In any style of yoga practice our breath is the primary pillar on which all other elements can balance. Through our breath we can release excess heat and energy. Fresh oxygen is supplied to the blood and tissues and our nervous system responds. By practicing calming, supported, gentle postures in combination with deep cooling breaths we can access this restorative state. Think ujjayi, but without heat and constriction in the throat. Deep sighs through the mouth can be done at times throughout this kind of practice.

Ujjayi = Ocean breath; steady, full and gently audible like rolling waves.

As yogis, we strive for balance in our practice, lives and bodies. Post surf yoga session, my favorite poses are grounding, cooling, supported and opening. There are many poses and sequencing options to create this effect on the body, these are my top 10:

lynn6

1. Garudasana (Eagle Pose) – opens upper back, neck and shoulders. Centring, grounding balance poses create acute focus within our practice and help develop ease in balancing on your board.

lynn7

2. Supported Adho Mukha Svanasana (Downward Dog on the railing) – great shoulder opening stretch without putting pressure on wrists and arms. Helpful in feeling all the actions involved in creating an aligned downward dog, without the challenge of supporting your own weight. Try to connect to externally rotating the upper arms and spreading the shoulder blades, creating space in the upper back.

lynn8

3. Supported Side Stretch – move from DD on the railing (a counter top or kitchen table works too!) to turn to the side and press hips away from your supporting hand. Opens side body and outer chain of back muscles, brings spine into its side bending range of motion.

lynn9

4. Utkata Konasana (Goddess Pose) – grounding and activating for the legs and quads, helpful to feel balanced in a wide stance. Stretches groins and hips.

lynn10

5. Prasarita Padotanasana C – opens low back, hamstrings, chest and shoulders. Forward folds are calming and cooling. With an added chest and shoulder opener this is a juicy post surf pose.

lynn1

6. Malasana – narrow the stance of your feet and come to a low squat. Stretches the achilles and calves, opens groins and hips.

lynn2

7. Supported Matsyandrasana – there’s nothing like a good twist after a surf sesh. This supported version is also calming, and grounding. Allow your weight to soften onto the blocks and hold for 2 mins each side.

lynn3

8. Supported Savasana – my favorite chest opening heart lifting supported back bend ever. Completely counter to the movements and actions required for paddling and riding a wave. If you do one pose post surf, let this be it. One block goes directly under the shoulder blades, the other supports the back of the head.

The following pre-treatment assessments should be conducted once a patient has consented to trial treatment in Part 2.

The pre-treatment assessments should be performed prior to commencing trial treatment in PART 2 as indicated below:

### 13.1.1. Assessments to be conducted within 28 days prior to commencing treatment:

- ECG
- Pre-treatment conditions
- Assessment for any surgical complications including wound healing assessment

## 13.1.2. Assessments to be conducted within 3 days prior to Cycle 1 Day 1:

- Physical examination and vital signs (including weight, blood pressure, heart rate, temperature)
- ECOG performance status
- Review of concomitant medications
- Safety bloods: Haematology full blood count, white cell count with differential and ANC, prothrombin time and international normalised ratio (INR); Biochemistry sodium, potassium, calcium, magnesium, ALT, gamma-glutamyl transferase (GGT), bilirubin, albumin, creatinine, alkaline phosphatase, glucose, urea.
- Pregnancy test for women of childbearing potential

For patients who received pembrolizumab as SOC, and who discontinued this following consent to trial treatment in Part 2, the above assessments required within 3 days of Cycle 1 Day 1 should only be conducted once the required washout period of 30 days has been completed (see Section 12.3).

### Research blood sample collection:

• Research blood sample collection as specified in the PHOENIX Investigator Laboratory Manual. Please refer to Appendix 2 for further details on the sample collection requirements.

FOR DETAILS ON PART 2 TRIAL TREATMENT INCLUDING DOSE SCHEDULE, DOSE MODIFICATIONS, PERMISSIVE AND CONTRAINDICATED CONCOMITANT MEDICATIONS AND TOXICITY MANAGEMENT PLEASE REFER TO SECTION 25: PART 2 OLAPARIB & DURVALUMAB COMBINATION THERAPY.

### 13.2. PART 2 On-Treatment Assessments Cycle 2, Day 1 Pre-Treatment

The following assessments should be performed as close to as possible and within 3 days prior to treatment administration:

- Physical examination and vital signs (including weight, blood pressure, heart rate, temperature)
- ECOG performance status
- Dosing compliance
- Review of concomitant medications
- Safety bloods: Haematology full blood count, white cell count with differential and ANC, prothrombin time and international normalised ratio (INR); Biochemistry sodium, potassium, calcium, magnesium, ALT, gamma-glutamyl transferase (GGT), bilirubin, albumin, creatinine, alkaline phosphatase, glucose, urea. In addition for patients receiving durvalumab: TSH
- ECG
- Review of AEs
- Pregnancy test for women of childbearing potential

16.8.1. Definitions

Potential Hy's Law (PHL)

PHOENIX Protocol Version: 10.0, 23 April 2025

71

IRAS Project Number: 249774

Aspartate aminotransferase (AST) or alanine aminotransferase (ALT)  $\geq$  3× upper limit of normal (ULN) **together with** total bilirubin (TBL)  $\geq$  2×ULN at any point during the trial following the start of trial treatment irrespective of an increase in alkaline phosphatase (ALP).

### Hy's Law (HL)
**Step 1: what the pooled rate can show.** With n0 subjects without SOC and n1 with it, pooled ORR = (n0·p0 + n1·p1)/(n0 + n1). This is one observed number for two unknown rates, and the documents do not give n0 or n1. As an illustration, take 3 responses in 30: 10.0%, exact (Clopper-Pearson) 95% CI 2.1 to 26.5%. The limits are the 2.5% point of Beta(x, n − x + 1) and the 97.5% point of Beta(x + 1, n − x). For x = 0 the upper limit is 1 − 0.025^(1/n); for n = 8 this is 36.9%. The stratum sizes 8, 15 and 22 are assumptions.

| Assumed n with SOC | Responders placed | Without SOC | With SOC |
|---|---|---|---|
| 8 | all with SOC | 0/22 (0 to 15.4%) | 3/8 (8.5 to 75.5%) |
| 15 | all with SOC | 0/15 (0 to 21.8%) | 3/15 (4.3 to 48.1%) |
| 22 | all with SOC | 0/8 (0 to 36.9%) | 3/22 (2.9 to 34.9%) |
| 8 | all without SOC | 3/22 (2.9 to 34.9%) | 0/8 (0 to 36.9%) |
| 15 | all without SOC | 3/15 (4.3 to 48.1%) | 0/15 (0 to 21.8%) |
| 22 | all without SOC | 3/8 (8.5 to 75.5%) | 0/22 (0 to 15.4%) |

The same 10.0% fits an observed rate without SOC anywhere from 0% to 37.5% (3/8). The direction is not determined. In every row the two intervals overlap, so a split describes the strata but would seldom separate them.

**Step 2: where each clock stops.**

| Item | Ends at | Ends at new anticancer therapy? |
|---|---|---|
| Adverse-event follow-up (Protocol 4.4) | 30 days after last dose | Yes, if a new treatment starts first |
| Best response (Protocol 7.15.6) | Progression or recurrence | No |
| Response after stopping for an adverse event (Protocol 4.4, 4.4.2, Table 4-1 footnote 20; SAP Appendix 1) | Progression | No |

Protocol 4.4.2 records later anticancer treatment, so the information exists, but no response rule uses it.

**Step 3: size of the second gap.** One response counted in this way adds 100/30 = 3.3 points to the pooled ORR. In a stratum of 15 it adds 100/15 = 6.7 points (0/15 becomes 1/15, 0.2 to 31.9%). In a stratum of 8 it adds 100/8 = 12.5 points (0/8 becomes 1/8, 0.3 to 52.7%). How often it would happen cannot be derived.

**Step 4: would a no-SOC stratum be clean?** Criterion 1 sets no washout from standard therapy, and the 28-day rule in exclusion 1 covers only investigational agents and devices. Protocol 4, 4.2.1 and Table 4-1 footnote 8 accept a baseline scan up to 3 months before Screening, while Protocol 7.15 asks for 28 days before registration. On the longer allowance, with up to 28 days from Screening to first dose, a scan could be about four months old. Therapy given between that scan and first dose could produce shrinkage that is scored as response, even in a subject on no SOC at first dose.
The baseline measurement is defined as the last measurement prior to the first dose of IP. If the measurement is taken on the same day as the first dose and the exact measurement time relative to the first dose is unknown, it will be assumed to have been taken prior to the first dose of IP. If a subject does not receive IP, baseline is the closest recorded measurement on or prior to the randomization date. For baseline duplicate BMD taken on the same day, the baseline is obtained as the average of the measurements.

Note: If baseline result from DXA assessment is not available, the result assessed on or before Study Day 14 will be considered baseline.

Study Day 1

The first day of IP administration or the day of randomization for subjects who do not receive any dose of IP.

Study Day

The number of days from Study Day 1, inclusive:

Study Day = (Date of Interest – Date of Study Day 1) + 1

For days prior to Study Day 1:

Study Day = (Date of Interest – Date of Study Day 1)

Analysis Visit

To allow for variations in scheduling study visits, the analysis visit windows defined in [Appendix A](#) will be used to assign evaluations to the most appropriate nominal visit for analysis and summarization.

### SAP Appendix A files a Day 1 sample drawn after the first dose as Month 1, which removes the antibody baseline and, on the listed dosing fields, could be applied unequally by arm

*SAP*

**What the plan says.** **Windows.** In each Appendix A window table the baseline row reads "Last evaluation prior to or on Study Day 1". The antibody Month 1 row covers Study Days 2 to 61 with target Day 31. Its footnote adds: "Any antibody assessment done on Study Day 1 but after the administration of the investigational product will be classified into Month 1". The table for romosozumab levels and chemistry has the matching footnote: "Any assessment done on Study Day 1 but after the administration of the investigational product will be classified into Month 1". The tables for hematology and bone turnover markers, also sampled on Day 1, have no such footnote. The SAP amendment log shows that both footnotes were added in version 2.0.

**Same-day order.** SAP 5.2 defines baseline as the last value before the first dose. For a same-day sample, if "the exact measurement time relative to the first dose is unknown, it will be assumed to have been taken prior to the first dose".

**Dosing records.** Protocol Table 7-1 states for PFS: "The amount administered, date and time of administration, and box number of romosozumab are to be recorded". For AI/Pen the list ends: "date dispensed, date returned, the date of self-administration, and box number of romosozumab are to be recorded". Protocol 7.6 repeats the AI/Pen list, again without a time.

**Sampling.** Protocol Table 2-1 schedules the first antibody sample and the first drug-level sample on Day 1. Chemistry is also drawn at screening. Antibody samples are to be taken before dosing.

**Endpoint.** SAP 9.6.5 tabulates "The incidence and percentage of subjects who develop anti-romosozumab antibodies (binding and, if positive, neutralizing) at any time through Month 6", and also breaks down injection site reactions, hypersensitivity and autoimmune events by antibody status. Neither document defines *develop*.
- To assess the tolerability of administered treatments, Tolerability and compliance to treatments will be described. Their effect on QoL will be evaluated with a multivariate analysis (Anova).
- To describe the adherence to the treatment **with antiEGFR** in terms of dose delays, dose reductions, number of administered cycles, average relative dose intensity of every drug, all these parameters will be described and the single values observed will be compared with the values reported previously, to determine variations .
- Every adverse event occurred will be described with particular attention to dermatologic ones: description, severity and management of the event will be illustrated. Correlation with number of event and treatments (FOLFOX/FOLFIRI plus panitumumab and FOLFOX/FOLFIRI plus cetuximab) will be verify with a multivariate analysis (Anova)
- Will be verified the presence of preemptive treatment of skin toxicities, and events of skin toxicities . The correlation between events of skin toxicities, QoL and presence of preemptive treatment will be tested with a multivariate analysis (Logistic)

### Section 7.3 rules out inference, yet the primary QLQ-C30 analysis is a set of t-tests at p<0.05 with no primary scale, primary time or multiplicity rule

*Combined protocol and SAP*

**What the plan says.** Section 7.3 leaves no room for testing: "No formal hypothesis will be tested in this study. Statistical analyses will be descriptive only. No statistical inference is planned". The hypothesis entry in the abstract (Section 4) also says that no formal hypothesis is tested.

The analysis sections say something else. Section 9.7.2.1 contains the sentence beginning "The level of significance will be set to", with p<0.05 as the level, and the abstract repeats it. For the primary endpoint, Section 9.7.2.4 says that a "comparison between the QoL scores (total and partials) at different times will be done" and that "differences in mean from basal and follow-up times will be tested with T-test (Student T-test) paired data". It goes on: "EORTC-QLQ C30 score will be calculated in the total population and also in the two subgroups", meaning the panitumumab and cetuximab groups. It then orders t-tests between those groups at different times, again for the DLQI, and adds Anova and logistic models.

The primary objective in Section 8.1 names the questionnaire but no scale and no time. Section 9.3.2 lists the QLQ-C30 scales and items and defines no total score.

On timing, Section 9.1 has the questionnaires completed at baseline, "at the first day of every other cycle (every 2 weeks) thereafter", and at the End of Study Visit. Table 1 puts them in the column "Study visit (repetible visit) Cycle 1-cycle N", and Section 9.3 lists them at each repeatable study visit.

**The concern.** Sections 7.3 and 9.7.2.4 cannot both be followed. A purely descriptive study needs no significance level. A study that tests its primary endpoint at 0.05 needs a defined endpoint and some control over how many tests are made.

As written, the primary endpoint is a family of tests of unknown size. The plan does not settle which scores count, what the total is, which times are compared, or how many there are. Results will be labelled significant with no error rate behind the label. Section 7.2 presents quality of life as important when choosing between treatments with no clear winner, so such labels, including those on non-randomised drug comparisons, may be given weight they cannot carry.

lynn4

9. Sarvangasana (Shoulder Stand or legs up the wall) – this cooling, energy balancing inversion feels amazing on the shoulders and upper back after a day in the waves. Finish your practice with circulating calming energy. Hold for 10-15 deep breath cycles. This can be done supported, with legs up the wall for 2-5 mins.

lynn5

10. Savasana – lay it out, splay it out, melt onto your mat like butter on toast. Rest and digest for tomorrow is a new wave.

 

 

Lynn

 

Lynn Alexander is a yogi, surfer and Thai massage practitioner living in Costa Rica. Learn more about Lynn and connect with her directly here:

 www.moderndayoga.com

Nama-Stay Yourself: 5 Tips to Teaching Yoga with Authenticity

I didn’t expect that teaching yoga would in turn teach me so many lessons.

Teaching with authenticity came as an unexpected challenge as a new teacher.

Without knowing what was going on in the bodies and minds of my students, I felt unable to stand strong in my own feet and in my own voice. I naturally began to defend my vulnerabilities by creating a separation between the students and myself. Teaching became a performance where I felt like I was on a stage with an audience.

I have learned that if we want our students to feel comfortable, secure and connected we must strip off our masks and face our students as we are- allowing them to be exactly as they are.

“Tear off the mask. Your face is glorious.”– Rumi

 

1) Practice, then Preach

Teach only what you know. Self-practice will give you the deepest understanding of yoga that you can then share with others. You are only able to share your experience with your students. It is not possible to teach something that you have not yet experienced for yourself. This would be like teaching a language that you cannot yet understand. Anyone can repeat the words of someone else but to teach effectively you must be able to express what it is you have learned. Share your practice.

IMG_0234

2) Yoga is Connection

Make direct contact with your students. Through speech, sight and touch you have all the tools to connect with every student. Ask questions – create a safe environment for people to interact with you. Make eye contact – let people know that you are seeing them. Always first assess what the students are comfortable with, but people generally like to be hands – on adjusted. Safely assisting and supporting your students can immediately create a connection. You are not a YouTube video – take advantage of being in real time!